Electronics Market: The long goodbye
Despite the much-ballyhooed growth in sales of consumer electronic devices, Canadian plastics processors are making precious few of these components. Oh, there are some exceptions to the rule, but ove...
Despite the much-ballyhooed growth in sales of consumer electronic devices, Canadian plastics processors are making precious few of these components. Oh, there are some exceptions to the rule, but overall it’s much like not being able to make a silk purse from a sow’s ear. What once was a fairly substantial piece of work for some plastics manufacturers in Canada has mostly disappeared, and there is little indication that it will be returning any time soon.
Listen to Ernie Gourley, president of Comptec International Ltd. in Surrey, B.C: “Comptec was founded on computer technologies, hence its name, but that business has evaporated — not eroded, evaporated — in the last seven or eight years. We still do bits and pieces amounting to three or four million dollars a year, but it’s down from $20 million five years ago.”
Comptec primarily makes keypads for telephones and computers. These are older, analog products, which have experienced a slight resurgence in sales this past year.
Adds Gourley: “I guess the bigger fear for us is that we are not seeing any new tooling opportunities, and that is usually the final death knell in any program or relationship with a customer, where before we were getting an opportunity to quote on the new systems. I have to confess we are still running old platforms and have not seen any of the new stuff.”
Raj Mathur, president and CEO of Komtech Plastics Corp. in Kanata, ON, finds himself in a similar situation: “Production of consumer electronics parts in our plant has taken a beating. We’ve got some new projects, but the volume has totally vanished. I think it will stay there for at least two to three years before we see any signs of recovery.” Komtech makes electronic business telephones for Mitel.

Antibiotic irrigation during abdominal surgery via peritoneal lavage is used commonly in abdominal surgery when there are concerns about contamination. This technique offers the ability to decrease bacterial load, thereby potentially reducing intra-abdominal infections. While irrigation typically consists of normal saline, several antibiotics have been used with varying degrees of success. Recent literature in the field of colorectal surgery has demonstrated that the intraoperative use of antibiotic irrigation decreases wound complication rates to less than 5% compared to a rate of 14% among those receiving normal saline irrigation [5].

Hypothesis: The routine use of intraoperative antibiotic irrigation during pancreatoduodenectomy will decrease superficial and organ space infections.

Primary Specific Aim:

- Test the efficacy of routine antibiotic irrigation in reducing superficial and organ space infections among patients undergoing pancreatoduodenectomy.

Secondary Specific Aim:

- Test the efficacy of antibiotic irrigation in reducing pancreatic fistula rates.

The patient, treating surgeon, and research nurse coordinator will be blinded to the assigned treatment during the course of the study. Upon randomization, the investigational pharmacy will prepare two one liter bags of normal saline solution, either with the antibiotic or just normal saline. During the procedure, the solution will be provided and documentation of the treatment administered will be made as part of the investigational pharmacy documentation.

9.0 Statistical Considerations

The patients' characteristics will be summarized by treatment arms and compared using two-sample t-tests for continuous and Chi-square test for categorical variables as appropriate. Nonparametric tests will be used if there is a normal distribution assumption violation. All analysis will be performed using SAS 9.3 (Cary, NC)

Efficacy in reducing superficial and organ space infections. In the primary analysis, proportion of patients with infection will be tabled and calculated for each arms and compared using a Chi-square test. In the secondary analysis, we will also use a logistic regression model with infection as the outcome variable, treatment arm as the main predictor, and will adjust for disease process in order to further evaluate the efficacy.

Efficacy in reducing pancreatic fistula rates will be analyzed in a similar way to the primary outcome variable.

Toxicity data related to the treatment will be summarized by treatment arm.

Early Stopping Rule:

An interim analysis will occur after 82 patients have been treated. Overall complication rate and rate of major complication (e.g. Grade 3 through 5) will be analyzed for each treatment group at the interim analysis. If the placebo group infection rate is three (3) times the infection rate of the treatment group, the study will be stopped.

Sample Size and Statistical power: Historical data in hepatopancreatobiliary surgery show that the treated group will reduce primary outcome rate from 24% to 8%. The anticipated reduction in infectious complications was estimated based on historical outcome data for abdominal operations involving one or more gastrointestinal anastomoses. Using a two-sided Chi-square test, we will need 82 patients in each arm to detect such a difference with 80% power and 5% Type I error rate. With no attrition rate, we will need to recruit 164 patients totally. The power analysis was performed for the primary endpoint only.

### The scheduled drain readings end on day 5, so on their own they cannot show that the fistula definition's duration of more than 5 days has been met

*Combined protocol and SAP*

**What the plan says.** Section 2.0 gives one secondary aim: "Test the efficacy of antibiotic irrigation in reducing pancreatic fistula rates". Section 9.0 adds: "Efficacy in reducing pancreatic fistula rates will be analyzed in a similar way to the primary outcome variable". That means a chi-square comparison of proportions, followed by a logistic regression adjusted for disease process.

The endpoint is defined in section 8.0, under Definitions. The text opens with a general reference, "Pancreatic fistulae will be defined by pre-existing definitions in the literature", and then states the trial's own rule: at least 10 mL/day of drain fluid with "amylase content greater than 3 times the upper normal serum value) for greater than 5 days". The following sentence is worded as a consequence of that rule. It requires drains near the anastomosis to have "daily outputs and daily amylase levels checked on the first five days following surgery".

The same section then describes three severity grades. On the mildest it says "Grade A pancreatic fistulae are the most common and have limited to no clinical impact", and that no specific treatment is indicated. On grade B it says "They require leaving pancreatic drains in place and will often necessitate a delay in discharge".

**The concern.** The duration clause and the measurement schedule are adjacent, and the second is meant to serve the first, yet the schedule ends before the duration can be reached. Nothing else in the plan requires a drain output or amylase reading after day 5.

And then there is the comment by Greg Howard, president of Columbia Plastics Ltd., also in Surrey: “Consumer electronics is down to less than 10 percent of our total production. I am thankful we diversified when we did.”
Coping with China
Not long ago, maybe two or three years back, there were concerns in North America about Far East pricing of plastic parts, but when things were going well this was not too bothersome. Back then, time to market was important and quality was very important, but now that the North American economy has gone into the dunk tank, these aspects seem to be less important than price. And when a fabricator in China or Singapore can produce finished parts for much less than the raw material costs in Canada, how does one compete?
Ernie Gourley’s answer is to move away from custom molding. Says Gourley: “We’ve changed our business. We’re moving more towards proprietary products where we think we can extend our life. Today, 50% of our revenues are generated from proprietary products where we own the concept and the design. For example, we acquired a company that makes swimwear goggles. We are doing extensive business in that, selling those products in North America and Europe, and we’re looking for medical, non-intrusive devices or things that we can acquire where there is still some degree of government regulation. That way, we can get some degree of ownership in the product and we’re not just competing on price. If we make a component for 40 cents and someone in China makes it for 20, customers are going to go to China.”
Raj Mathur sees a niche for Canadian processors, but even it is tempered with Far East reality: “We are working on a couple of projects that are more design-related. There are still opportunities for Canadian manufacturers to design new consumer electronic devices having a plastic housing and parts, and we could participate in the design and build the prototype, but I think that prospects are very bleak for actually running the production of the plastics for that product. That will be done in the Far East. I just came back from a plastics show in Mexico. Even there, production is being moved to Asia.”